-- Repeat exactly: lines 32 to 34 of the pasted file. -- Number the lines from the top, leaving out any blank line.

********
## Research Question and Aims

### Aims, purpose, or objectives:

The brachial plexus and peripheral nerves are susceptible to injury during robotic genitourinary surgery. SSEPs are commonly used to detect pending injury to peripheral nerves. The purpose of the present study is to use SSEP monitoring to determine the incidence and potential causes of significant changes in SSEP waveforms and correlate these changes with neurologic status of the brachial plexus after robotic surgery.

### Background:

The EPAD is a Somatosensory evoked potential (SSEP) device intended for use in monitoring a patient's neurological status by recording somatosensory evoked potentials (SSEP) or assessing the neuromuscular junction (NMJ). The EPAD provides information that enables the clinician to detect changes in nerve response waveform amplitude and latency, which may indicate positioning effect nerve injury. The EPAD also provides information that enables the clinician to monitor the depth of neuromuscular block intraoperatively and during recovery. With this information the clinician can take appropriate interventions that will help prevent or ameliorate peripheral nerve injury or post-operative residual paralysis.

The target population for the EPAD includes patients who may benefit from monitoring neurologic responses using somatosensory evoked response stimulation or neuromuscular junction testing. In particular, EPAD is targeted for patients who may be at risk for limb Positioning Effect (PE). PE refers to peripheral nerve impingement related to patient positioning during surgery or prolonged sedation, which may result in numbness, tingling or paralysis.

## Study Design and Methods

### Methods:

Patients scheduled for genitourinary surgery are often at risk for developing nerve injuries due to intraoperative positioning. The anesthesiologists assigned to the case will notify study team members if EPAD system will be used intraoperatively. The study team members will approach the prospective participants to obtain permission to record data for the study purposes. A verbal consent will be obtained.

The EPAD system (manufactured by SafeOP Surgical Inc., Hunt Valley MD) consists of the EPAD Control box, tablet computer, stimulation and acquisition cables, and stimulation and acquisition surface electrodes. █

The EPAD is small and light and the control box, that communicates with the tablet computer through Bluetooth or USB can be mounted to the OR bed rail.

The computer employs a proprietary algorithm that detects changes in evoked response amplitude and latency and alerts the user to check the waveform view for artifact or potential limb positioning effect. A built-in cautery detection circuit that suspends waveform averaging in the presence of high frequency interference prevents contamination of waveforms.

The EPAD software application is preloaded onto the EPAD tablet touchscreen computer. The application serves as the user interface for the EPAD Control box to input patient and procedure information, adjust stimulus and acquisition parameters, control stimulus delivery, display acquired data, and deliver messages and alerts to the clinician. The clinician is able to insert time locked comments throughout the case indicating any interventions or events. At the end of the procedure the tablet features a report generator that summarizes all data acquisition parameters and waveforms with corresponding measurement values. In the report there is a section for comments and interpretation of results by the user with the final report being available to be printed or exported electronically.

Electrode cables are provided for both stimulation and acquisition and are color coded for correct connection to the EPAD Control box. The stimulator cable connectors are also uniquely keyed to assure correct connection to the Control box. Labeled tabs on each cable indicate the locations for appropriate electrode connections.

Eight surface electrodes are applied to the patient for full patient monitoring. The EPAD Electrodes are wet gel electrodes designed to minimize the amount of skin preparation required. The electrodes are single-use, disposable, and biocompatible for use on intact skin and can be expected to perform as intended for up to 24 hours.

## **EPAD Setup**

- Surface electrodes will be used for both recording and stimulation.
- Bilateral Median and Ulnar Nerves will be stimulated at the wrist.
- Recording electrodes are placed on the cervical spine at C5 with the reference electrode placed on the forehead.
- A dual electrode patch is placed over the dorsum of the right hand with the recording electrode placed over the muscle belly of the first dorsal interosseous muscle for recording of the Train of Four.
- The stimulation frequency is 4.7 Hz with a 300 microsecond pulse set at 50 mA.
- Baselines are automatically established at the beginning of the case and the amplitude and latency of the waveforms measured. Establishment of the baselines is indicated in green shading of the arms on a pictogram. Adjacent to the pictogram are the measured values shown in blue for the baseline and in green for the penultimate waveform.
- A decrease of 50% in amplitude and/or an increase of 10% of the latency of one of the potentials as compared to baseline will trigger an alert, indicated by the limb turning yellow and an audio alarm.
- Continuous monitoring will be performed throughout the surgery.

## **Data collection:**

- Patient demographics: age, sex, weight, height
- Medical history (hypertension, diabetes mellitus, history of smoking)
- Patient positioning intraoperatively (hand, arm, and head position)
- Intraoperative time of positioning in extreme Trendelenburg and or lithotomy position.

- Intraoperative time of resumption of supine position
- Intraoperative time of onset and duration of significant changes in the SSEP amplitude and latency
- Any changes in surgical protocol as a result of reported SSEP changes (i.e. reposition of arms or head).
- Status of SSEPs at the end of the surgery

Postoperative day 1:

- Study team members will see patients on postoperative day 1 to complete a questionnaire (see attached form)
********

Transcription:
- Any changes in surgical protocol as a result of reported SSEP changes (i.e. reposition of arms or head).
- Status of SSEPs at the end of the surgery

Postoperative day 1: